Advanced Structural Technologies to Deliver Parts for SpaceX's Starlink Satellites
Oxnard, Calif. - Elon Musk’s SpaceX Starlink system will be a constellation of communication satellites that are designed to provide high-speed broadband internet access around the entire globe. The project is slated for a 2020 launch of operations in a limited capacity. The goal of the system is to provide affordable internet access globally, especially to mid to low-population (rural) areas that have never had access to the internet before. Advanced Structural Technologies is proud to announce that the company will be providing pre-form cylinder liners that will be used in the fueling of both the rocket and the micro-satellites for the project.
The project follows in the footsteps of SpaceX’s first ever partner, Iridium, also a satellite telecommunications company. However, Iridium only has a fleet of 81 (75 for orbit, the rest as back-ups) satellites, whereas SpaceX plans to launch 12,000 for their satellite constellation, making SpaceX’s endeavor the largest planned constellation in history. In February 2018, the company launched two Microsat-2 test satellites for the constellation, dubbed Tintin A and Tintin B. They are the first two of the FCC-approved 4,425 satellites to be launched and SpaceX has granted authority by the FCC to use frequencies in the Ka (20/30 GHz) and Ku (11/14 GHz) bands to provide global Internet connectivity. SpaceX has six years to launch half of it’s first 4,425 planned satellites, or face a freeze on the number of satellites they’re allowed to launch into low-Earth orbit. In total, SpaceX will have nine years to launch all of the satellites into their low-earth, non-geostationary orbits. Furthermore, concern from NASA and the FCC about the sheer number of satellites to be launched placed a strict deorbiting regulation upon SpaceX, asking for over 90% reliability of being able to deorbit the satellites. SpaceX responded to the concern, noting that the satellites would be deorbited within a year of completion of their mission. The regulation was placed upon them due to the growing concerns about space trash; the dead satellites, abandoned rocket bodies and other debris (including live satellites) that surround our planet. Currently, there are an estimated 500,000 or so smaller orbital debris (between one and 10 centimeters in diameter) and about 21,000 larger pieces (larger than 10 centimeters) spinning around Earth, according to NASA’s Orbital Debris Program Office. 4,256 of these objects are human-made satellites orbiting the Earth, of which about 1,149 are still working. Most of these are fairly small, ranging from tiny CubeSats that are only four inches on each side to communications satellites that can be over 100 feet long.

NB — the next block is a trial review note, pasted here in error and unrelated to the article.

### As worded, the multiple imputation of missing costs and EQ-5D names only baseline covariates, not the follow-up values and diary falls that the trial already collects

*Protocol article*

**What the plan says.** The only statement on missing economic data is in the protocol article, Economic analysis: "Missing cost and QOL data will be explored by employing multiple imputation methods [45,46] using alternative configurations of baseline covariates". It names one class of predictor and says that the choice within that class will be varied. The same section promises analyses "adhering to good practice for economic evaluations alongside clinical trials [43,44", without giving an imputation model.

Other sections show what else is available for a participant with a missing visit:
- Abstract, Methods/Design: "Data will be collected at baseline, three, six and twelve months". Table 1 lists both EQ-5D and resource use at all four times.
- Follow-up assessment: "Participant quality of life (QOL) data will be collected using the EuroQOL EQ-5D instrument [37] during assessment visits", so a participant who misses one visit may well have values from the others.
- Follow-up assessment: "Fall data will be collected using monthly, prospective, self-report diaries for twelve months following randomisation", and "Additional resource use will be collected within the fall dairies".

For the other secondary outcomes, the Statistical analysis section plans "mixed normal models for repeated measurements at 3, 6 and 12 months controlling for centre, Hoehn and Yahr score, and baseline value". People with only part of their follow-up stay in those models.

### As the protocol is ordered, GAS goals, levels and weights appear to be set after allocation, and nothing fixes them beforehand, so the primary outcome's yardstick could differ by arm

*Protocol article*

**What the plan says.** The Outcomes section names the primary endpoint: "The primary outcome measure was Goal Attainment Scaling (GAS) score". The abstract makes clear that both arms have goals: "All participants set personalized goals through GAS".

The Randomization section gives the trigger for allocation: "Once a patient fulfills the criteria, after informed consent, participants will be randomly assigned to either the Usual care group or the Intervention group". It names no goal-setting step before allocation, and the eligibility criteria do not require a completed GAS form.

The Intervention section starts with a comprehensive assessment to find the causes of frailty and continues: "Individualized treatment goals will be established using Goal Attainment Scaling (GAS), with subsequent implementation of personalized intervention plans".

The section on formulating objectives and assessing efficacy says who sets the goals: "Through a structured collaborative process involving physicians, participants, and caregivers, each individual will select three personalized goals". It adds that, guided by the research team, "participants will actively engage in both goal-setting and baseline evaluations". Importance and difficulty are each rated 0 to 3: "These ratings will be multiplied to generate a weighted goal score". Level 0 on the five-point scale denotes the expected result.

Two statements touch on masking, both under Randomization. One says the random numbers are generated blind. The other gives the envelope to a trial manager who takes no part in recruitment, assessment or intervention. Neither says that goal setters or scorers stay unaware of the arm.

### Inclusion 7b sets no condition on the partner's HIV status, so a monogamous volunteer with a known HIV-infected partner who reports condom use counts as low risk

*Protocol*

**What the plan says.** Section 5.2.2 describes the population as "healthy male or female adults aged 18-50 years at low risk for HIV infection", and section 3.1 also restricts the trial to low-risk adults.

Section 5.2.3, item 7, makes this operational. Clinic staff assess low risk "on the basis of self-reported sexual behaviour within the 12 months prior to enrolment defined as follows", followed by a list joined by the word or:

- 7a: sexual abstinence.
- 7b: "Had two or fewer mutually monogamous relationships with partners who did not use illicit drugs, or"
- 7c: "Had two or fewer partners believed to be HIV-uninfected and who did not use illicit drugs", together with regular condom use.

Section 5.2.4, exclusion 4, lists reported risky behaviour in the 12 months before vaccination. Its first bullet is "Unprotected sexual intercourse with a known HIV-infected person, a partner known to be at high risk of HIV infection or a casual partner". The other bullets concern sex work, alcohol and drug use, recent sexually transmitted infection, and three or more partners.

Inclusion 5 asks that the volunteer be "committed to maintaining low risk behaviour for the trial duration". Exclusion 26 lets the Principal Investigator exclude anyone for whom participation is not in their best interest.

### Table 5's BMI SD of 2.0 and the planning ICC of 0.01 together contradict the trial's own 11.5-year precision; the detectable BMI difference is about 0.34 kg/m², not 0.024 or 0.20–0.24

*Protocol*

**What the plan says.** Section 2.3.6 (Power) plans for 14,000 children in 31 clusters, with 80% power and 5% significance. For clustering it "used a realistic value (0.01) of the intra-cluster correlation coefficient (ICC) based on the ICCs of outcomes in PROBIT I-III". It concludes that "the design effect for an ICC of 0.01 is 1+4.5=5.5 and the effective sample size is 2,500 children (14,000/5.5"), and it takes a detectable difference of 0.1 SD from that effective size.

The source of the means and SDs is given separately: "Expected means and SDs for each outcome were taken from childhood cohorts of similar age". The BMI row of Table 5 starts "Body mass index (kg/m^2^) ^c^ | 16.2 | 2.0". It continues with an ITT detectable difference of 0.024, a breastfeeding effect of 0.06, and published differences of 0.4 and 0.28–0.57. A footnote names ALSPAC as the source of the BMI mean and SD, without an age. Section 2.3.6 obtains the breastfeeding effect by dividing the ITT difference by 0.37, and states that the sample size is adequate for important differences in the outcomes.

While final design is unknown, SpaceX has released (via the FCC) details of its test units launched in February. The following was stated by SpaceX about the test units, according to their FCC application:
“The primary structure for the Microsat-2a and -2b test spacecraft will be a box design measuring 1.1m x 0.7m x 0.7m (3.6ft x 2.3ft x 2.3ft) and carries the spacecraft flight computer, power system components, attitude determination and control components, propulsion components, GPS receiver, and broadband, telemetry, and command receivers and transmitters. The primary bus is mounted on the payload truss system, which also carries communications panels, inter-satellite optical link transmitters and receivers, star trackers, and a telemetry antenna. There are two 2x8 meter (6.56ft x 26.24ft) solar panels. Each demonstration spacecraft has a total mass of approximately 400kg (881.849 lbs). The attitude of each spacecraft is 3-axis stabilized, and is dynamically controlled over each orbit to maintain attitude position for two pointing modes of operation: broadband antenna (antennas to nadir for testing) and solar array (solar arrays facing sun for charging). Power is provided by solar panels designed to deliver sufficient power at the predicted end of spacecraft life to not impair any test objectives. The Thermal Control System ensures that components are kept within operational temperature ranges.” The satellites are said to have an operational lifespan of between five to seven years.